“The Dean of the department mentioned that you were the most accomplished student he ever taught, and related his astonishment that you couldn’t see.  You are blind.”

“Yes I am.  I have been blind since I was a child.  Is this a defect that makes me unacceptable to you?”

[The readers have known Klava was bind since the beginning of the novel.  This fact isn't very apparent.]

“No it doesn’t at all.  It just makes me more ashamed, and me, more unacceptable.”

“More ashamed, Niul O’Dwyer.  How could that make you more ashamed?”

“I took advantage of a blind girl.  A person who was handicapped.  What kind of monster does that make me?”

Scáth laughed, “One much worse than I.”

Klava put her arms around him, “I don’t think it makes much difference.  We all are handicapped in some way.  Most of us just don’t acknowledge our deficiencies, or we exaggerate things that are not deficiencies to hide our true faults—like sin.”

“But you are blind.”

Klava sighed, “And that makes you want to turn away from me?”

“No it makes me want to protect you even more.”

“You pity me?”

“Yes.  I do pity you.”

“That is not a foundation on which to build affection.”

“Nah, there you are very wrong, Klava.  If love is a commitment, then a person who loves must commit to everything for the one he loves.  Pity is a feeling that makes me want to never let you be away from me—I’d gladly be your eyes.  As it is, I’m not sure how you manage as well as you do.”

[This is a statement of one of the main themes of this novel--love is not a feeling; love is an action.  A confessional conversation allows the author to place statements like this in the mouths of his characters.]

“I manage because I see through the black tablet.”

[This is a great secret of Klava's that is only hinted at in the novel--finally stated here.]

“A black tablet, what is that?”

“The black tablet.  My black tablet.”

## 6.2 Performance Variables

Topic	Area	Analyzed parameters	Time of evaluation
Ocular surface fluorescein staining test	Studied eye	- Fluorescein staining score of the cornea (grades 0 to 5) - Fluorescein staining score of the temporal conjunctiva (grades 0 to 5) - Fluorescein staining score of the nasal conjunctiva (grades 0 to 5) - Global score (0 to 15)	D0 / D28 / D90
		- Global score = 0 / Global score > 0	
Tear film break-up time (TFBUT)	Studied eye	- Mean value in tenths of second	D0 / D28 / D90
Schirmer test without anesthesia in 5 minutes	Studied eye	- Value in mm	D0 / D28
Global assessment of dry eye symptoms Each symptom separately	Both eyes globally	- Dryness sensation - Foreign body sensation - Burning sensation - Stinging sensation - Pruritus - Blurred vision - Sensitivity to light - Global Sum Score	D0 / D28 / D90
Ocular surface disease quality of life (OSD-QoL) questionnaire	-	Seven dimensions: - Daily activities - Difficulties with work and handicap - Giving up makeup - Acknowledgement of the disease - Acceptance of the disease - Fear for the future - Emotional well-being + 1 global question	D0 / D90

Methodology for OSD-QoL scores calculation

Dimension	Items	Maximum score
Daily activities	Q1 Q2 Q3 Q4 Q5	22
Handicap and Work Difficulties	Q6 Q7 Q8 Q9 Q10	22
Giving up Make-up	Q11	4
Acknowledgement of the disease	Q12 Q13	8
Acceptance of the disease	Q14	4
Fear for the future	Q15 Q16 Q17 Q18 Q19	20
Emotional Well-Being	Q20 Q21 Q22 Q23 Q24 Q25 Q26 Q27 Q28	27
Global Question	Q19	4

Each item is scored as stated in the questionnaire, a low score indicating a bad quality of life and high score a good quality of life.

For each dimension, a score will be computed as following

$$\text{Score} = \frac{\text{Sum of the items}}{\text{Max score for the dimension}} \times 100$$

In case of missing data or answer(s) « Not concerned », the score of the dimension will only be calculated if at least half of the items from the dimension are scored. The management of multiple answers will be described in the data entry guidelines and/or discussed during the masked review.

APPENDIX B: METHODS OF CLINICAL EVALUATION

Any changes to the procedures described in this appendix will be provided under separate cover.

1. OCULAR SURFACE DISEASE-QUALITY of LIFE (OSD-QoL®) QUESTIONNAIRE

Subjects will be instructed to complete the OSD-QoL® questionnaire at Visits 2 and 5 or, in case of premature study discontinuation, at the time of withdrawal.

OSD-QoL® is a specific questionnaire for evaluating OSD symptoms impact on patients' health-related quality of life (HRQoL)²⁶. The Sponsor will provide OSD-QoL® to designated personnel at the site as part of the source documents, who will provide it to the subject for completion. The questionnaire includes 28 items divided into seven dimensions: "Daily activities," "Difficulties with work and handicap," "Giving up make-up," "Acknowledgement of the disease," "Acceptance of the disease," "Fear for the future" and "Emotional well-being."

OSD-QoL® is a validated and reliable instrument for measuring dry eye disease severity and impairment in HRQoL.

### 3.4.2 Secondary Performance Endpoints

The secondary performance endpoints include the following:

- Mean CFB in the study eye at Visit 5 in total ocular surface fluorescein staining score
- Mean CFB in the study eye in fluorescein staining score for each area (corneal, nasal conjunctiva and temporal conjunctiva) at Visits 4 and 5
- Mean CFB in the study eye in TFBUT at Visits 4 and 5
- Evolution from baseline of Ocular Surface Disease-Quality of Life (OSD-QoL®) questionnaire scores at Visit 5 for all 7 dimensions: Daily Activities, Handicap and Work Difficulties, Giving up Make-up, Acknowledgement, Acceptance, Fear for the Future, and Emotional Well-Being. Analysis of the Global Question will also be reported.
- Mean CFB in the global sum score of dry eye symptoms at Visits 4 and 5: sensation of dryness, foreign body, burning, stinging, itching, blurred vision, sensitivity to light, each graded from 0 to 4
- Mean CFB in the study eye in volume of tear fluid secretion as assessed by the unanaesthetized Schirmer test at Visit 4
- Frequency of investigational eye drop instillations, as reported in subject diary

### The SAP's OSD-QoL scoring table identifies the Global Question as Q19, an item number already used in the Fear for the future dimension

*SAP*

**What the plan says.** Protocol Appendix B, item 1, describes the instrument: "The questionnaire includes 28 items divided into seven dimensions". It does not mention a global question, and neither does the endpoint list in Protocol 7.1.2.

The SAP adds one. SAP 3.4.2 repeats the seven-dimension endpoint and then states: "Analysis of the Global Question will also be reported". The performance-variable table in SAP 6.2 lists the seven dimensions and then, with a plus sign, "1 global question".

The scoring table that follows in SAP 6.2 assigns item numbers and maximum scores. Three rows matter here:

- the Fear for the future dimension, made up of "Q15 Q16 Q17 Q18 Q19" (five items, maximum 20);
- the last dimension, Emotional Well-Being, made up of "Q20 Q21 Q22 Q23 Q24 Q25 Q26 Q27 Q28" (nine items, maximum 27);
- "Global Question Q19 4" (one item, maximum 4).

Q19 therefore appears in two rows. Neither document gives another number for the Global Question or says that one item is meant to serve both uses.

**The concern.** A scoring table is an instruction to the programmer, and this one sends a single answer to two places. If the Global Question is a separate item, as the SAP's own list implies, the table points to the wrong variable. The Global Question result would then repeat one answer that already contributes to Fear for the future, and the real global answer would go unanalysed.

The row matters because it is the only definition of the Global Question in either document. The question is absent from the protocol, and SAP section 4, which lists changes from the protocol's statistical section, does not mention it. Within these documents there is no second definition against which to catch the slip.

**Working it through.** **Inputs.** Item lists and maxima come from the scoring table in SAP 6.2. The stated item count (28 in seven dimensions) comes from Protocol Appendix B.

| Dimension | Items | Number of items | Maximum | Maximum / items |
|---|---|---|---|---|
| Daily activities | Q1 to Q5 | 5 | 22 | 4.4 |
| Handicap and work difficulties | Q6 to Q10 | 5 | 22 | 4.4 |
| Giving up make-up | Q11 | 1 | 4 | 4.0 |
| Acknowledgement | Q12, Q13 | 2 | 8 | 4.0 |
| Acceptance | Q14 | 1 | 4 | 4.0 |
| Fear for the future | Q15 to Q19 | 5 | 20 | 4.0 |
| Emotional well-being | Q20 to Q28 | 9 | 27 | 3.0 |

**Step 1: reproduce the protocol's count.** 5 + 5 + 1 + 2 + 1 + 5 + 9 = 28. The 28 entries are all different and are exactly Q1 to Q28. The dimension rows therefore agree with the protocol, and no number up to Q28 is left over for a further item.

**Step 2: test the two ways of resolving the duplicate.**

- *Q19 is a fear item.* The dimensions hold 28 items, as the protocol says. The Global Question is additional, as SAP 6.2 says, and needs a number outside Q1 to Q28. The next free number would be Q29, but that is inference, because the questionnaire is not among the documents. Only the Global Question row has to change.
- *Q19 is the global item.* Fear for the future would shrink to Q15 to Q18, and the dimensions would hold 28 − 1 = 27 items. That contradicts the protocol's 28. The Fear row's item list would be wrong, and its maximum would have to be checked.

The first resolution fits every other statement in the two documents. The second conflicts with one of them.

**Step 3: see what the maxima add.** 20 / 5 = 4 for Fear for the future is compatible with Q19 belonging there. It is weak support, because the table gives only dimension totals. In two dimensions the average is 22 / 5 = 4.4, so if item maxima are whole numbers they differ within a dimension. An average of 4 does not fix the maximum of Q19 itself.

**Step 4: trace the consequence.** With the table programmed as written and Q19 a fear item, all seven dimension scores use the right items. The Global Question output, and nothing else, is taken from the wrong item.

“Still, what is that, Lamb?”

Klava opened her purse and took out the tablet.  Niul reached for it.  Klava jerked it away from him, “Don’t touch it.”

“Why’s that?”

“If you touch it, it will take your ka.  It will pull your ka into the tablet.”

“Why can you touch it?”

Scáth sneered, “Duh!  She’s the goddess who controls it.”

[This is also a secret that has been shared before.  Niul knows this already.]

Niul moved his head to get a better look at the tablet, “It bears your face.  What can it do?  Is it the source of your power?”

Klava held the tablet close to her, “The Dagda is the source of my power.  The tablet allows me to manipulate the forces of the world and the kas of men.  With it, I can control darkness and use darkness.”

[This is known to the reader, but not to Niul.]

“And it allows you to see?”

“I can’t see real colors.  Everything is like black and gold to me.  They are all shades of black and gold.  It is very lovely to my sight, but there is no color.”
     “Is that why you only wear black?”

She blushed, “Yes, every other color makes me appear underclothed.  The tablet allows me to see in a region that is near infrared.  My body shows through anything but black.  Grays, in my sight, are scandalous, but usually not too overexposed.”  Klava tossed her head, “I also dress this way to irritate my mothers—both of them.  I like to remind them that I am not my sister, and I am not like them.  I am who I am, and who the Dagda has made me to be.”

[The reader didn't know this.]

“And what you eat?”

“Dark foods appear unappealing to me.  White ones are like gold.  They are radiant.”

[Nor this]

“What you drink?”

“I can’t see light liquids very well in a glass or cup.  I make a mess.  I can manage drinks that are black—I have come to enjoy them very much.”

[Nor this]

“You usually wear dark glasses during the day.  What about liking the night and darkness?”

“In daylight everything appears too bright to me.  I can’t see details.  At night and in darkness everything is clear.”  She shrugged, “I can see much better.”

[Nor this]

Niul laughed, “Here, they all think you have a character flaw, and you simply are trying to live life on your own terms.”

[Again, here, I can make a statement through the words of my character about Klava.  This kind of statement would be otherwise impossible.]

“Niul this is a secret.  It is my secret.  Scáth knows it, but few others.  I told you because you guessed and you asked.  No one else has ever cared enough to ask.”